Treaties of Rome, 60 years of Europe


During a summit to be held in Rome on March 25, the Heads of State and Government will discuss the future of the European Union


25 March 1957 is considered the birth of what is now the European Union (EU), since the Treaties of Rome were signed. A treaty established a European Economic Community (EEC), while the other set up a European Atomic Energy Community (Euratom). France, Germany, Italy, Belgium, Luxembourg and the Netherlands decided to come together in a community with the aim of creating a common market and promote the transformation of the economic conditions of trade and production, but they also foresaw an European political community. These communities were following the establishment of the European Coal and Steel Community (ECSC) in 1952, a sign of determination but also of the extreme difficulty of starting cooperation in all fields after World War II, aiming at achieving a genuine union of federal type in the future. The only alternative to non-cooperation between the founding States could only be that of a functional collaboration in defined sectors. The functionalist logic was the main path followed in the process of European integration in the following years, between stall phases and recovery, which led to an ever closer and varied integration that have made the EU an economic giant and a geopolitical dwarf.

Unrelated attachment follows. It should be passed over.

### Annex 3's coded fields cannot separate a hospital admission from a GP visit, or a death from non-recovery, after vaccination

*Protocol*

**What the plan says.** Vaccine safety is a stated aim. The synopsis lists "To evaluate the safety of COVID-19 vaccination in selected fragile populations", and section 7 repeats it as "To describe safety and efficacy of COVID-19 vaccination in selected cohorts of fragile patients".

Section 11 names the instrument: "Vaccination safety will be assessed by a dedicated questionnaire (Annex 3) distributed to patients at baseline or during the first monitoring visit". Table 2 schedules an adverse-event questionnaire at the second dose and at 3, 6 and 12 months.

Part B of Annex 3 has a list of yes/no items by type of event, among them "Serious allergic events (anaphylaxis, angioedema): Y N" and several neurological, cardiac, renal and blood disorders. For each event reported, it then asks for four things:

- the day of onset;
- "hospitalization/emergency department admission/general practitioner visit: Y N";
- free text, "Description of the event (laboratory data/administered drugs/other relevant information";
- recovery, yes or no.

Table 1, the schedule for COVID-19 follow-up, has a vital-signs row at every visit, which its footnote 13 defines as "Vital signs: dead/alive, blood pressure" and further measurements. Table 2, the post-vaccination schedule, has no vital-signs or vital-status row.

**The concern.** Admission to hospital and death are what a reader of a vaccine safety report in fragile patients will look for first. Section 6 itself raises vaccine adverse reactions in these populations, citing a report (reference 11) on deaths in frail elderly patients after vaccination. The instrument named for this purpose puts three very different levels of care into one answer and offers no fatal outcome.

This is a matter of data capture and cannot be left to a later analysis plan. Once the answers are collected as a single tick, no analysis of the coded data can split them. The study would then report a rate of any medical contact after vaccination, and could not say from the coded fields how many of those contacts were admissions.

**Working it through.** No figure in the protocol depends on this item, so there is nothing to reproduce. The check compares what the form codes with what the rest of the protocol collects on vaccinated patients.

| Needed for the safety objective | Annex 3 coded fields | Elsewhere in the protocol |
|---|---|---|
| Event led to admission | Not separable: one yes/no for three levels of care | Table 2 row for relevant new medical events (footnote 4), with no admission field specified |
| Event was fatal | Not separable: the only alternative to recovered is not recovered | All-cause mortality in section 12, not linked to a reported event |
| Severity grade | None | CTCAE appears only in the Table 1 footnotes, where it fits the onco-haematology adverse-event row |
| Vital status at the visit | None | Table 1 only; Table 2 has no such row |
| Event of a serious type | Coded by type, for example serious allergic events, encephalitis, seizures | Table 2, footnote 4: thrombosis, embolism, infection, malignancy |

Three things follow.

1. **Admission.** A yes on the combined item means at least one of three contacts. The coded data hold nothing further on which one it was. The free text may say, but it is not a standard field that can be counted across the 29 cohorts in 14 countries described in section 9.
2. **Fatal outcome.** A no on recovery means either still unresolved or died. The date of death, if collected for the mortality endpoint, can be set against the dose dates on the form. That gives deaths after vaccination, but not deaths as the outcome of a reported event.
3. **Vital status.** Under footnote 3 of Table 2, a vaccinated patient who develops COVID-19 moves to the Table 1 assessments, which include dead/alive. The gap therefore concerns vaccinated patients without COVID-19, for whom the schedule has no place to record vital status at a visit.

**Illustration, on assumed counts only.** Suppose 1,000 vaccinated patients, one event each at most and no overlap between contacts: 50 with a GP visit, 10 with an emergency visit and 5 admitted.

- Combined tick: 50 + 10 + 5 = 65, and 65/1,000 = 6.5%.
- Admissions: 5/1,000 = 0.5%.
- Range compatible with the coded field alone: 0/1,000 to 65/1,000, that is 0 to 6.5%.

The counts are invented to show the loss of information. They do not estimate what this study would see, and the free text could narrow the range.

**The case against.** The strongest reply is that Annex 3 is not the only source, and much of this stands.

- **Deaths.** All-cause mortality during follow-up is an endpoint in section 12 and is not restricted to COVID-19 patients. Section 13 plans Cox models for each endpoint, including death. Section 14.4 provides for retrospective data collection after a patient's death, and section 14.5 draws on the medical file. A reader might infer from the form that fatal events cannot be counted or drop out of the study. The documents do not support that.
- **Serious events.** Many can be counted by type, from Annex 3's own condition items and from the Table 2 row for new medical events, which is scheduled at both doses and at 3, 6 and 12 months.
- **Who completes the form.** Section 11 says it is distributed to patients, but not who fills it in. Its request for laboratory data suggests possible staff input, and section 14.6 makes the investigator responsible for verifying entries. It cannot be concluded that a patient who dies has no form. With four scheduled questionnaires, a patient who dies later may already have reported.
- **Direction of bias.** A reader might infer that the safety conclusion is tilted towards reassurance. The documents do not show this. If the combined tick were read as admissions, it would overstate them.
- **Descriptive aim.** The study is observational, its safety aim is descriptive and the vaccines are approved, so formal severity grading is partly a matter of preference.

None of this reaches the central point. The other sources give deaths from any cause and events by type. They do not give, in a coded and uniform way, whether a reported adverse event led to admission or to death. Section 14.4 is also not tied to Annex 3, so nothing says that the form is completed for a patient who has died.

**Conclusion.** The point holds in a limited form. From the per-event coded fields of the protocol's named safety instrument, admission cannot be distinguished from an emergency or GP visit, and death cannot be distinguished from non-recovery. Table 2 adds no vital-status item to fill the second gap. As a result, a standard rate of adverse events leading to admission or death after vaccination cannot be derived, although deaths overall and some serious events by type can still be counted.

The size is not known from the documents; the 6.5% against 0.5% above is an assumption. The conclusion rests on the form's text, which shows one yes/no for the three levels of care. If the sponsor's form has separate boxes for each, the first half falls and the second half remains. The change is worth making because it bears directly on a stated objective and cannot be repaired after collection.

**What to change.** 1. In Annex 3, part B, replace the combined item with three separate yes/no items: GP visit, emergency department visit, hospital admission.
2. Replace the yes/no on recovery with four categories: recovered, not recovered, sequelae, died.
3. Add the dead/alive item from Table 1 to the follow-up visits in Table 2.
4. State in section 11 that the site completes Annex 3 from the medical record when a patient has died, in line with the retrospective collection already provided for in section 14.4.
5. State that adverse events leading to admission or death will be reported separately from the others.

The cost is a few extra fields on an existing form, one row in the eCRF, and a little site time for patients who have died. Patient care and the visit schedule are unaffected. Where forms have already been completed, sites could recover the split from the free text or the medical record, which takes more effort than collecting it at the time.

The most critical moment in the life of the European Community was certainly the empty chair crisis (1965), but the subsequent Luxembourg Compromise (1966) constituted a tangible proof of the fact that, despite the existence of a persistent disagreement between member States on many issues, however, a common will prevailed so to allow the community of the six countries the resumption of the journey. Today, in a similar critical stage in the EU's life, despite many differences between Member States, the burning issue is understanding if there is still a common will to continue together the journey started over 60 years ago.


2017, a celebratory year for the EU, is also a key year for the future of the process of European integration. The elections in the Netherlands, France and Germany represent the danger of further growth of xenophobic forces and extreme right; the Brexit issue and the withdrawal of the United Kingdom from the EU opened unexplored scenarios, with the risk of centrifugal forces (primarily in Scotland); the rigidity of some countries in Central and Eastern Europe (Poland, Hungary, Czech Reubblic) in accepting the relocation of asylum seekers from Greece and Italy have deeply undermined confidence in European solidarity; economic austerity policies have cracked the opinion on the EU, especially among the public opinion of the member States on the Mediterranean. In addition, an uncertain international geopolitical situation, due to the new United States attitude of Donald Trump towards the EU and NATO, the aggressiveness of Russia and Turkey, and countless other crises, call on Europe to make courageous choices in terms of foreign policy, defense and security.